Extract from Understanding and Healing the Hurts of Childhood. Publication 2018
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Passive Aggressive Anger can by used by controlling employees to thwart a manager and vice versa.

Initially, I saw Jason’s passive aggression as assertiveness, which it was to some extent, so there may be an underlying connection between assertiveness and healthy passive aggression, although I think it is better, if possible, to openly state your anger. He also had the cushion of his decision to pursue a profession in a different area. What follows after such intense and sustained provocation is a clear cut and excellent example of reactive passive aggression.

“My attitude towards work completely changed. I pretty much gave management the two fingers. I decided I wouldn’t give a toss about work and just concentrate on preparing for my new direction. This was going to be my career, and not just a job like in the building society. I would go to work each day and do my work and head home. I wouldn’t get involved in anything that wasn’t to do with my immediate work and do the bare minimum. If I was loaded with a heavy timetable I would tell management that there must be some mistake, that surely I couldn’t possibly be expected to do so much work. If they said I was, I would just say that’s fine but expect things to be late. Things that I mostly knew how to do, I now looked for proper training, or told them I didn’t know how to do that work because I was not trained in it. This created a bad relationship between me and management, but I didn’t care. I had given them my all before and I felt it was thrown back in my face, so this was my new tactic. I took a back seat in areas where I was the leader before; tasks that I had a sound knowledge of. I would do my bit and help some of the lads, but that would be it. At one stage, one of the girls on the same level as me, who was anxious for promotion, was asked by a new Assistant Supervisor to train the rest of us on a few tasks. Months earlier I had trained her on these, but I just sat there, not even hiding my disinterest as she tried to teach me things that I had done many times before. I didn’t give a toss and made my disinterest and displeasure towards work known with my body language. It came to a stage where management were nearly afraid to ask me to do work, which suited me just fine. Because I was still one of the strongest members of the team, they couldn’t get rid of me, especially as others on the team had made a few high profile mistakes. In fact they tried to accommodate me more, as long as I worked harder. I told them I would, but continued my laissez faire approach to work. This continued for months with my distain for management clear…. I had the odd meeting about my attitude and not doing enough, but my response was always that I was still doing more than everyone on the team and my standard of work was good. They couldn’t argue with this so there was a stalemate. It suited me fine because it was just a wage to me now. The lads would slap me saying I was the enfant terrible of the office, but I didn’t mind”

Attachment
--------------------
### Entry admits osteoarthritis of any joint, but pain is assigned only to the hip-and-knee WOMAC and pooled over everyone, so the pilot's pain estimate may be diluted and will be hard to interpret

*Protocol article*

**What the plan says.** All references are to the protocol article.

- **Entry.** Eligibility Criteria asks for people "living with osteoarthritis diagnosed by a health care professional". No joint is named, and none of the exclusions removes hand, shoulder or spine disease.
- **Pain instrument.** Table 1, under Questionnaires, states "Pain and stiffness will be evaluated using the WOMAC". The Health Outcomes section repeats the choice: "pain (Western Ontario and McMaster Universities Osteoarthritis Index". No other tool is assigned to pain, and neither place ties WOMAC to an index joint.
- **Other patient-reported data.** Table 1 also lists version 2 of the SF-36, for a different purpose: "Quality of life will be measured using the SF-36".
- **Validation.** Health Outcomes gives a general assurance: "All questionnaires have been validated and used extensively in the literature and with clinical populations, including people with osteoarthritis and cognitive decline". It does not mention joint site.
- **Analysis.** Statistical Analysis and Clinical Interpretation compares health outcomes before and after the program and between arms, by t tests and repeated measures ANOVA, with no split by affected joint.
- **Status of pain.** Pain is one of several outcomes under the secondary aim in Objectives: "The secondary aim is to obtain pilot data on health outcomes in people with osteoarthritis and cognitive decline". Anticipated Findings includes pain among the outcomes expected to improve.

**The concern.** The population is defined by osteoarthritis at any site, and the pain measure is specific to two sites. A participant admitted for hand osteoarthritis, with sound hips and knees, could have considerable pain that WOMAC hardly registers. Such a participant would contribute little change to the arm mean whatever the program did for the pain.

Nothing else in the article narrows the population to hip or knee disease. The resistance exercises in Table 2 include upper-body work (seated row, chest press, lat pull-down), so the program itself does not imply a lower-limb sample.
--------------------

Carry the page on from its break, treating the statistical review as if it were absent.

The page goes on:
In some cases passive aggressive employees in key positions withhold particular expertise from management, who are normally unaware of what may be happening. Occasionally employees may use a so-called illness to express passive aggressive anger in the workplace, and can, for example, refuse to attend meetings because of a particular ‘illness’. But, managers or proprietors are more likely to subject others to passive aggressive anger, because they have power.

Extract from Understanding and Healing the Hurts of Childhood. Publication 2018
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passive aggressive anger can be useful at times.

Passive aggressive anger is often seen in the workplace, where work expectations and requirements are undermined on a regular basis. Sometimes it is reactive and healthy and sometimes ancient and toxic. An employee, boiling inside, may subtly thwart the efforts of co-workers, especially managers, to advance a company or an organisation. Let us take Jason as a good example of someone using passive aggressive anger against his bosses. His passive aggression was not toxic or core, but was a reaction to the bullying of his superiors, who tried to overwork him and sought to thwart his efforts to get an appropriately early train home. This is how he describes dealing with a toxic workplace.

My trainer still really intimidated me and I hated when he corrected my work. Because I was afraid to ask him questions, I would take risks with my work. I would be sick with worry, hoping that it would work out for me. On the days when things weren’t going well for me he would often come over and ask me for my work. It was code for hurry up, in my book. It just made things worse and in my rush to get things done, I would make mistakes. It destroyed me when he would call me over. I knew there was something wrong and I’d dread making the walk to his desk. He would ask me questions about the work, knowing that I wouldn’t know the answer. It was soul destroying saying I didn’t know as he looked in disgust at me. At the time I just thought it was all part of the job and it was all my fault. But as I grew more confident and competent with the work, I realised he was a bully.